Muse · Religion · Spirituality · Woman's Spirituality · Women

A Wiccan Chaplain in a small town

(Reprinted from an editorial of mine published 12-31-2001, Waukesha Freeman)

Background:  In 2001, a woman was hired as a chaplain at the Waupun Correctional Institution, and caused quite a commotion.  Not only was she a woman, her faith and religion of origin was Wiccan–instead of some usual variation of Christian or Jewish.  Waupun was a small town close to home, and my background is in world religions and spirituality; I know something about these things–as a  mechanic knows about cars.  I’m a bridge and teacher and contemporary spiritual counselor.  In our communities and families of increasing diversity–and more frequent encounters, especially this time of year, I’m bringing this back to build some bridges of light and grace across traditions.  Happy Spirit of Halloween season.  – Anne

The hiring of a Wiccan chaplain at Waupun Correctional Institution is raising a lot of controversy, much of it based on fear and rumor, rather than fact.

We live in a land of religious diversity. Sept. 11 has raised our awareness of the Islamic religion. The hiring of a Wiccan chaplain at Waupun Correctional Institution is raising our awareness of the Wiccan religion. Just as we’ve discovered that the religion of Islam does not advocate terrorism–in spite of the fundamentalist faction that perpetrated the acts of Sept. 11–we will also learn that the nature-based religion of Wicca is not as Hollywood filmmakers portray; nor is it Satanism, a different religion still.

The word pagan  means of the earth, and Wicca is a pagan, of the earth, religion. So are the Native American traditions. The cycles of nature, the changing seasons, respect for life, and honoring our interdependent relationship with the earth, are all part of this religion. The Wiccan Rede is a guiding principle: And ye harm none, do what ye will. What ye send out comes back to thee, so ever mind the rule of three.

Respect for life, preserving the environment, harming none and embracing ancient native wisdom are values held by many Americans, regardless of religious upbringing.

Perhaps it’s really the language we need to get past. Some words have been demonized for us. And maybe now it’s time to take a new look.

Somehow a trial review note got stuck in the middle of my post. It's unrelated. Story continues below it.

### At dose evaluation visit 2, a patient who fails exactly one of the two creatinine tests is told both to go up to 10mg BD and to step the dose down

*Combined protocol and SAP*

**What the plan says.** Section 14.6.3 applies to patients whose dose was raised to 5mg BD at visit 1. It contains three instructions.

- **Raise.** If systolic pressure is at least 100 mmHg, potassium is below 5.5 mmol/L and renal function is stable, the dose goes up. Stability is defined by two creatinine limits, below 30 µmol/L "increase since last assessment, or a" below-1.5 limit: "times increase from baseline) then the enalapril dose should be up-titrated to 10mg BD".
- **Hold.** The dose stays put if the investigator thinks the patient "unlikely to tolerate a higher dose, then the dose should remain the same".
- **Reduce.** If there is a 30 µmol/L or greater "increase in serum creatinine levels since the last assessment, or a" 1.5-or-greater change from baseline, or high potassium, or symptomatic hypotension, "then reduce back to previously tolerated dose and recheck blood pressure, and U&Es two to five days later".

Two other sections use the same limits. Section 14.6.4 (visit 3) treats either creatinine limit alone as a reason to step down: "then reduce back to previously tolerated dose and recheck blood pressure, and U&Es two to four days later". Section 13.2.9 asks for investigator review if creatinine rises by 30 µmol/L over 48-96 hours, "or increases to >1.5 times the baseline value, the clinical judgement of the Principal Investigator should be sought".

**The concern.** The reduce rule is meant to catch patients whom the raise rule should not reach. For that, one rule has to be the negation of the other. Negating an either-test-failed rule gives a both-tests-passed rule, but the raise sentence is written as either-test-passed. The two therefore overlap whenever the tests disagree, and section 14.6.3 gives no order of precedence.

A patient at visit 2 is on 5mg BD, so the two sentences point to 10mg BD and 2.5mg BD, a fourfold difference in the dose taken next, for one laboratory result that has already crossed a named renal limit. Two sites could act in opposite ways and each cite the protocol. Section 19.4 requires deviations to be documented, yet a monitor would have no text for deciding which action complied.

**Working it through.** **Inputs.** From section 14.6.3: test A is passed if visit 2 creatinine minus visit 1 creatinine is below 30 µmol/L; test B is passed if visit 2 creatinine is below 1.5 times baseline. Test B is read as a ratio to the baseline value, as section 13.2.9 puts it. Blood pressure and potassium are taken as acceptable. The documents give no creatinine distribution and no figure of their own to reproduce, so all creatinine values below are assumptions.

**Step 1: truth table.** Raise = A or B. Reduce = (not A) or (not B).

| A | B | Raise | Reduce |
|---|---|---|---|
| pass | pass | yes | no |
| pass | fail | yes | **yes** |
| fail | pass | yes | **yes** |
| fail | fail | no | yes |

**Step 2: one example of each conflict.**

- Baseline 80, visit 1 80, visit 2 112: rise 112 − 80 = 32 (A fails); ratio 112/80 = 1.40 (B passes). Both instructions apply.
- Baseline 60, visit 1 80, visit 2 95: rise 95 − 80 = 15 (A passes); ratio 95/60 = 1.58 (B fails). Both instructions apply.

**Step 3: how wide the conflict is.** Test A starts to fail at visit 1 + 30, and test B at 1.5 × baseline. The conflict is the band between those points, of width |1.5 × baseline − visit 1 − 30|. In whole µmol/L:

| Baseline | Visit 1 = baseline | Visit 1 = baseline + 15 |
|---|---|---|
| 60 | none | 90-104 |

Yes, the Wiccan religion speaks of gods and goddesses. And Christians speak of angels and saints. The Wiccan religion uses words like spells, incantations and magic. Other religions speak of prayers, symbols, blessings, invocations and rituals.

In all cases, the individual has the choice to use their words and actions to request goodness or destruction. The difference: the Wiccan practitioner knows that to request destruction is to invoke three times as much destruction upon themselves (the rule of three), much like a Catholic knows that prayers to St. Anthony get results.

Keep in mind, nature-based religions existed thousands of years before the Hebrew scriptures or Christianity. People’s lives and livelihood were intimately connected to the land, to nature, and the seasons. They learned by observing how nature works. Their practices grew out of their experiences and their acknowledgement of a Greater Power that interacted with their efforts. Farmers and gardeners know this well.

And finally, consider the perpetrators of horrendous wars, criminal acts and inhumanity of the past. I can think of none who were practicing Wiccans.  (I cannot say the same for my own religion of origin.)

In this time of a well-educated population, information access, and the Internet, I encourage you to set aside your biases and do your homework – as intelligent adults who are capable of making and holding their own informed opinions. Withhold your judgments. Observe the fruits of the Spirit at work. And like the Wiccan Rede (and Hippocrates), seek first to do no harm.
(Anne Wondra is owner and founder of WonderSpirit Resources Inc., a spiritual educator, and married to a descendant of Martha Carrier, who was hanged as an accused witch in Salem, Mass., in 1692.)

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